With countless redfish hangouts peppered from the Harbor River northward through the Santee Coastal Reserve, Charleston has become a favorite gateway to superb low-country redfish action. Whether chasing schooling fish along the ICW and at various creek mouths and coves, or stalking tailers over flooded grass marshes during spring high tides, redfish seekers who approach the fish and their likely ambush points stealthily score early and often. Anglers using artificials should carry weedless spoons and soft plastics they can rig Texas style to work the lures through vegetation more efficiently.
Pine Island Sound, Florida
Extensive, lush grass flats, countless mangrove shorelines, island troughs and oyster bars, and numerous docks along various stretches of the ICW afford anglers seemingly endless locations from which to pry redfish. Crystal-clear water in most sections of the Sound is ideal for sight fishing, and the abundance of favorable habitat and forage options make redfishing good to excellent no matter the season. However, August through October is when the large, spawning-size fish congregate in schools and roam deeper flats and the ICW. While stalking fish in skinny water aboard shallow-draft boats accounts for a large percentage of the reds caught in the region, live-baiting and chumming with live baitfish is quite popular here. And when the fish turn skittish, local anglers often bottomfish with ladyfish chunks or scented lures in flats channels and island troughs.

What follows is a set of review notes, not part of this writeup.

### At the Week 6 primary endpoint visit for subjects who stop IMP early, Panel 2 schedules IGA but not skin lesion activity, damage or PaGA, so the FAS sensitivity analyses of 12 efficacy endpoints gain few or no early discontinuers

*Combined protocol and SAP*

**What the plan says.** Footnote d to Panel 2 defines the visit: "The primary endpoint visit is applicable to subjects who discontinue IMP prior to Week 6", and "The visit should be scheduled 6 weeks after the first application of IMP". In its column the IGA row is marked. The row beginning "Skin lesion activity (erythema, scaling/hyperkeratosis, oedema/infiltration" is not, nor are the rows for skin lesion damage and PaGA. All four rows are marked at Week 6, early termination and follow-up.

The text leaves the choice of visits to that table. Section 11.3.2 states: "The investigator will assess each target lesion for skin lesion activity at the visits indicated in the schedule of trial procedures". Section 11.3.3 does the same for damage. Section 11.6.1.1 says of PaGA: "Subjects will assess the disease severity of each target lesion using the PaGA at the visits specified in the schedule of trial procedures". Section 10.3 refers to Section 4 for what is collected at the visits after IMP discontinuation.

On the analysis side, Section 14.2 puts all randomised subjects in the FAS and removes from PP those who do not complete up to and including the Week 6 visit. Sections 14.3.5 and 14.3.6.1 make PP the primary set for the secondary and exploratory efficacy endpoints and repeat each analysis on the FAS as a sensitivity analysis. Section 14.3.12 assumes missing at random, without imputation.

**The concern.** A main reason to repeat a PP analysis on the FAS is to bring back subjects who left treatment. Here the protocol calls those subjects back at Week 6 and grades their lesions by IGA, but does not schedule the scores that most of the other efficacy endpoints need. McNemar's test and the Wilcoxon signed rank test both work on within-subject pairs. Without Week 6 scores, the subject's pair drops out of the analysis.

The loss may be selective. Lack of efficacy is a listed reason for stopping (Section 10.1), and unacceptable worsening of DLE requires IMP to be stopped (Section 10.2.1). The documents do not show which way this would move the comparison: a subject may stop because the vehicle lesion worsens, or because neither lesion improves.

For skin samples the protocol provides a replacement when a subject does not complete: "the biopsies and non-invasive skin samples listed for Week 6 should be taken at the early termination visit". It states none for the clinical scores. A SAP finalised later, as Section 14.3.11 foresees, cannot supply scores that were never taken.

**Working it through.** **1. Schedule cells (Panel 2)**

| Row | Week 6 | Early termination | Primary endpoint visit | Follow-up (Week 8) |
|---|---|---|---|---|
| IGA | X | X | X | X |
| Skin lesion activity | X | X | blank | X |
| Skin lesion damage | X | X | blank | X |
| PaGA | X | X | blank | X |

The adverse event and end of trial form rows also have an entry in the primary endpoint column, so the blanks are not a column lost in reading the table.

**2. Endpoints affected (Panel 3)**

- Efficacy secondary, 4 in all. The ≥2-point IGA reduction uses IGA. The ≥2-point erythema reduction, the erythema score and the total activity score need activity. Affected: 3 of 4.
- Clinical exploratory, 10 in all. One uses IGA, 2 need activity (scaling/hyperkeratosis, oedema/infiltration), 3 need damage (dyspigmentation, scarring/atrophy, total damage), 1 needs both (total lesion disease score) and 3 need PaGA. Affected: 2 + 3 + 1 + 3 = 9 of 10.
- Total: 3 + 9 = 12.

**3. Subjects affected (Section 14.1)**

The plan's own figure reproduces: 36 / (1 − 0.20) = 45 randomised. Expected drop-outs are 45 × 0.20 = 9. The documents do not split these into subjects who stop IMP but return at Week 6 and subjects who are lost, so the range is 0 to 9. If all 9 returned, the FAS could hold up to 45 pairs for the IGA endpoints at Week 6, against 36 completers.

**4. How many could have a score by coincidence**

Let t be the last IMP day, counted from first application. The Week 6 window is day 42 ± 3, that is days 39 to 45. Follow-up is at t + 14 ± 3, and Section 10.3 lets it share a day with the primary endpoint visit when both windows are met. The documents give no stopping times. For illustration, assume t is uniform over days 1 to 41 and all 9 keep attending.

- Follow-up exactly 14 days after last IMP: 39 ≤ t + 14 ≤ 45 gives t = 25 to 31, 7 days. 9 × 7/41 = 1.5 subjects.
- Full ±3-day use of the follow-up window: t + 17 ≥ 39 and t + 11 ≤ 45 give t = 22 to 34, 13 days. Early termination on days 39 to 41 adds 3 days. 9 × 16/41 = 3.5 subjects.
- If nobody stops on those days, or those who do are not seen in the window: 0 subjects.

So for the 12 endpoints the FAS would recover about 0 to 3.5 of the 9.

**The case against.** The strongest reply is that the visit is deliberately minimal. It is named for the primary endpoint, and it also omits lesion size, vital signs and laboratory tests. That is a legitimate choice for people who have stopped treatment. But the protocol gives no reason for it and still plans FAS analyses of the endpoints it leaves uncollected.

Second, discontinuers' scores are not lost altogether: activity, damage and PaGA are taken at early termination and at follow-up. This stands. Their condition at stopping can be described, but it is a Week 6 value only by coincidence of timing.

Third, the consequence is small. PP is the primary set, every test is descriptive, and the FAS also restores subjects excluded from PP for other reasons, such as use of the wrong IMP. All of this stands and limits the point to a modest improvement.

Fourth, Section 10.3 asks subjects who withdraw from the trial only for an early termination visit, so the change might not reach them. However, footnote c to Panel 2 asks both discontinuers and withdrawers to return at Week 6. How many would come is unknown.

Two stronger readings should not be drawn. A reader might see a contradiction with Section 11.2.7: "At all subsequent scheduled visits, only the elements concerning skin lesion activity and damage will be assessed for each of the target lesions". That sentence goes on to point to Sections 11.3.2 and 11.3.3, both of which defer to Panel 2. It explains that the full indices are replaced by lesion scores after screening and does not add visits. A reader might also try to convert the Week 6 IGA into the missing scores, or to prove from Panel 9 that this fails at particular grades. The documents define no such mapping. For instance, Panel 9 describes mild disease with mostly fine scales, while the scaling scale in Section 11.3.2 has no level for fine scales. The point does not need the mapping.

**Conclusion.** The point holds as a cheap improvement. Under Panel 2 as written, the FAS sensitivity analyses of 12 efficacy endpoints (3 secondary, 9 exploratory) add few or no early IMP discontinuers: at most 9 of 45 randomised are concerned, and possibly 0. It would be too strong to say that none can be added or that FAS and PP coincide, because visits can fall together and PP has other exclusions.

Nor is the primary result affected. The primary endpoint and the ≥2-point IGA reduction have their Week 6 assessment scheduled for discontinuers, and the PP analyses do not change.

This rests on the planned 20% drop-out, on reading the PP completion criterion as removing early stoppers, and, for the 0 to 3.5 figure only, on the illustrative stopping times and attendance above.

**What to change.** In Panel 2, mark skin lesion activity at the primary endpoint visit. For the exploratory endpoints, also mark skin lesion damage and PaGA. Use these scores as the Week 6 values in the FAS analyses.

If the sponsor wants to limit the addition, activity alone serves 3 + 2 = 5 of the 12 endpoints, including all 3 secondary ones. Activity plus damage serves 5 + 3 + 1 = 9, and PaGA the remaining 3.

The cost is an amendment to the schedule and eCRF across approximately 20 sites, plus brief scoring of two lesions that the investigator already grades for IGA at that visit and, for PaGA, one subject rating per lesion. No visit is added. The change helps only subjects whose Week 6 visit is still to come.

While Venice and Hopedale are more famous and host more visiting anglers, the labyrinth of brackish ponds, small bays — known locally as lakes, bayous and channels (many dug by the oil and gas industry) that surround Cocodrie also harbor a large portion of Louisiana’s prolific redfish population, and the fishing is nothing short of terrific. Those reluctant to navigate the twists and turns of the marshes, find plenty of action along the outer shorelines of Terrebonne and Caillou bays, and the barrier islands of Dernieres, Raccoon, Whiskey and Timbalier, where some truly large reds are often on patrol.